• U.S. DOJ and FTC Promise Pentagon Aggressive Antitrust Enforcement in Defense Mergers
  • May 10, 2016 | Authors: Kathryn M. (Kathy) Fenton; Peter J. Love; Laura E. Malament; J. Bruce McDonald
  • Law Firms: Jones Day - Washington Office ; Jones Day - Houston Office
  • In September 2015, the Antitrust Division of the U.S. Department of Justice approved Lockheed Martin's $9 billion acquisition of Sikorsky Aircraft, without even issuing a Second Request. Though the Department of Defense supported the combination, DOD immediately issued a warning that it would not look favorably on mergers of the biggest defense firms and would seek legislation bolstering its ability to fill any gaps in existing antitrust law. Last week, with the threat of DOD seeking legislation to expand its role in the review of defense industry mergers, the antitrust agencies issued a joint statement on preserving competition in the defense industry. The joint statement by DOJ and the Federal Trade Commission highlights the effectiveness of antitrust enforcement, their own enforcement readiness, and their intent to rely on DOD's views as the chief customer in defense sectors.

    Defense industry antitrust merger review

    The joint statement emphasizes the role that DOD plays in the DOJ's and FTC's analyses of proposed transactions in the defense industry, as well as the ability of the antitrust agencies to apply traditional merger analysis to specialized defense sectors. The joint statement explains that DOD's mission to ensure the nation's security puts it in a "unique position" to evaluate the impact of potential consolidation. As DOD is often the sole purchaser of the majority of output from the defense industry, the antitrust agencies "rely on DoD's expertise."

    The joint statement notes that many segments of the defense industry are "already highly concentrated" and that other segments are trending that way, leading to a greater need to address anticompetitive trends in their incipiency.

    The antitrust agencies analyze all mergers as described in their own Horizontal Merger Guidelines. Defense industry transactions are no exception, and with those the agencies consider the defense industry's unique characteristics: high barriers to entry, the importance of research and development, and the need for surge capacity, a skilled workforce, and a robust subcontractor base. Further, as much as in any other sector, defense industry merger investigations focus on a transaction's impact on innovation, and whether enough postmerger competitors remain to ensure robust procurement competition.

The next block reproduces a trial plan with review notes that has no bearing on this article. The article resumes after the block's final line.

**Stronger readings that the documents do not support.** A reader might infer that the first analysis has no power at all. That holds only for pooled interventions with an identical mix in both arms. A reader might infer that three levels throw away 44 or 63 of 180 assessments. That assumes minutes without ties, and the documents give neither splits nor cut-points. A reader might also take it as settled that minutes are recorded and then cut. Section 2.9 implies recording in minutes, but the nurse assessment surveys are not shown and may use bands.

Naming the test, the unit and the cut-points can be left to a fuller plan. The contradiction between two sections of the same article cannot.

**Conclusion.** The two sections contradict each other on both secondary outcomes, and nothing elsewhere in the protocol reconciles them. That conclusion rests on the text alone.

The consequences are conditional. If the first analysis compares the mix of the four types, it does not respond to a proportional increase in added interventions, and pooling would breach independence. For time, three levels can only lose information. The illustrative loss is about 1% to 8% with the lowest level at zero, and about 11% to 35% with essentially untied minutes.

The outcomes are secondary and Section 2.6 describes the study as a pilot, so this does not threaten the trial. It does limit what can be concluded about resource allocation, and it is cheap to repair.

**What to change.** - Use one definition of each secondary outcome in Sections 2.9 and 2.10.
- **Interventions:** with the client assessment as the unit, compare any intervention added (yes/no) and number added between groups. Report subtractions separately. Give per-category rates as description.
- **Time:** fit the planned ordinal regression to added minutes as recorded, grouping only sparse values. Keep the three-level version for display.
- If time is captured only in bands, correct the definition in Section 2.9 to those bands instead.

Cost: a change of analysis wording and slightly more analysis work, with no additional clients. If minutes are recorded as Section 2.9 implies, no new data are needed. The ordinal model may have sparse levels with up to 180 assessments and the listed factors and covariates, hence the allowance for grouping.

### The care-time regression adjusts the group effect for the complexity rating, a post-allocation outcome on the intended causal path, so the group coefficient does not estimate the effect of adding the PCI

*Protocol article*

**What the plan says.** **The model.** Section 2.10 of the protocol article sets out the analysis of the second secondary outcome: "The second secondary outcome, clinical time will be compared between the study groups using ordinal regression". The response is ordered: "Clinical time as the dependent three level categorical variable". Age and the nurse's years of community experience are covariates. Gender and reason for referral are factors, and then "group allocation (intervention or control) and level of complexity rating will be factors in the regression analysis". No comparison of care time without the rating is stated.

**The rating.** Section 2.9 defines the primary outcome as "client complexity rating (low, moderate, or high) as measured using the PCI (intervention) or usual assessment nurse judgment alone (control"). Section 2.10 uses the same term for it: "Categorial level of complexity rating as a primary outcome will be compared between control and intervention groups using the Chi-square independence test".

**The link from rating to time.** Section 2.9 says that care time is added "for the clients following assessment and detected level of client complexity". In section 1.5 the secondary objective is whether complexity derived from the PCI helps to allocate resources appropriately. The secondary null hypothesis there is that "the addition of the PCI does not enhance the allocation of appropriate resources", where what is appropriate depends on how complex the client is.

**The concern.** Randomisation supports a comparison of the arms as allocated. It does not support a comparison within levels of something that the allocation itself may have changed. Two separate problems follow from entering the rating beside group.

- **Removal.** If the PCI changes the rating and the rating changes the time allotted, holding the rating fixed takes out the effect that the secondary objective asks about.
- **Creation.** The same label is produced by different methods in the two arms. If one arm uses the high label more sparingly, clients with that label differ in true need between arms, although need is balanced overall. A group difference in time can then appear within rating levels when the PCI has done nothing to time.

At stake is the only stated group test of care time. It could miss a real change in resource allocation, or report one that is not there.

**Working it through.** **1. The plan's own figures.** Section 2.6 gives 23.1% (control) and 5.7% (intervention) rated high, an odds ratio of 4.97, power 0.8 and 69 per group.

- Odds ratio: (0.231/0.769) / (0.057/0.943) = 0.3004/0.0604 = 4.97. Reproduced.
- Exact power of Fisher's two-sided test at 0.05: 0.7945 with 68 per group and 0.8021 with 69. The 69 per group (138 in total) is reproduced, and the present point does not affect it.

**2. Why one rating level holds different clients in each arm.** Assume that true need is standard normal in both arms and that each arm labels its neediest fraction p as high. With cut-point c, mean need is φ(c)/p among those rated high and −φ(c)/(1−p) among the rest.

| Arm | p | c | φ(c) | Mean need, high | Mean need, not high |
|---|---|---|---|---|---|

DOD role in antitrust merger review

    The threat of legislation may have prompted this week's DOJ and FTC statement; and apparently the statement was effective, as reportedly DOD has withdrawn its legislative proposal. But notwithstanding this skirmish, the antitrust agencies traditionally have consulted closely with DOD in their investigations of defense industry transactions.

    The antitrust agencies take into account that DOD is often the only buyer for the merging parties' products and that DOD procurement is often made on a winner-take-all basis. The agencies define product markets based on the DOD missions for which the products are created. Because defense industry products are used for national defense and war efforts, the antitrust agencies often rely on a nationwide geographic market, only sometimes including foreign suppliers. To determine market shares and participants, the agencies consider the technological capabilities of emerging and incumbent competitors. For all these issues, DOD is in a unique position to assist the antitrust review, given DOD's knowledge of critical missions, the potential emerging competitors whose entry it may encourage, and the technological capabilities of current competitors. In addition, DOD itself sometimes enters into the supply of defense-related products, giving it more insights to share with the antitrust agencies about competition and potential entry. Thus, DOD's views have long been a primary determinant (sometimes a sole determinant) of how the antitrust agencies will proceed in their reviews of defense industry mergers.

    DOD may believe that merger review should consider the policy question of whether the defense firms' overall size and dominance in multiple markets, not just a combination's effect on specific existing programs or markets. Notwithstanding their recent debate, this DOD concern in fact dovetails with recent DOJ and FTC focus on the potential loss of competition from transactions between firms with strong positions in adjacent areas or market. The antitrust agencies have shown increasing interest in the possible loss of innovation competition between merging firms where they are in neighboring or similar markets because of the potential for future innovation and competition in the spaces between each company's existing portfolio. The DOJ and FTC statement certainly reflects the agencies' attention to innovation competition in antitrust reviews and notes their consideration of possible harms to innovation, short-term and long-term.

    Defense industry firms should recognize that this interagency debate likely foreshadows greater scrutiny of defense industry transactions from both DOD and the antitrust agencies. The antitrust agencies' focus on more nebulous innovation and R&D markets will reassure DOD that the antitrust agencies can be relied on to protect DOD's policy concerns.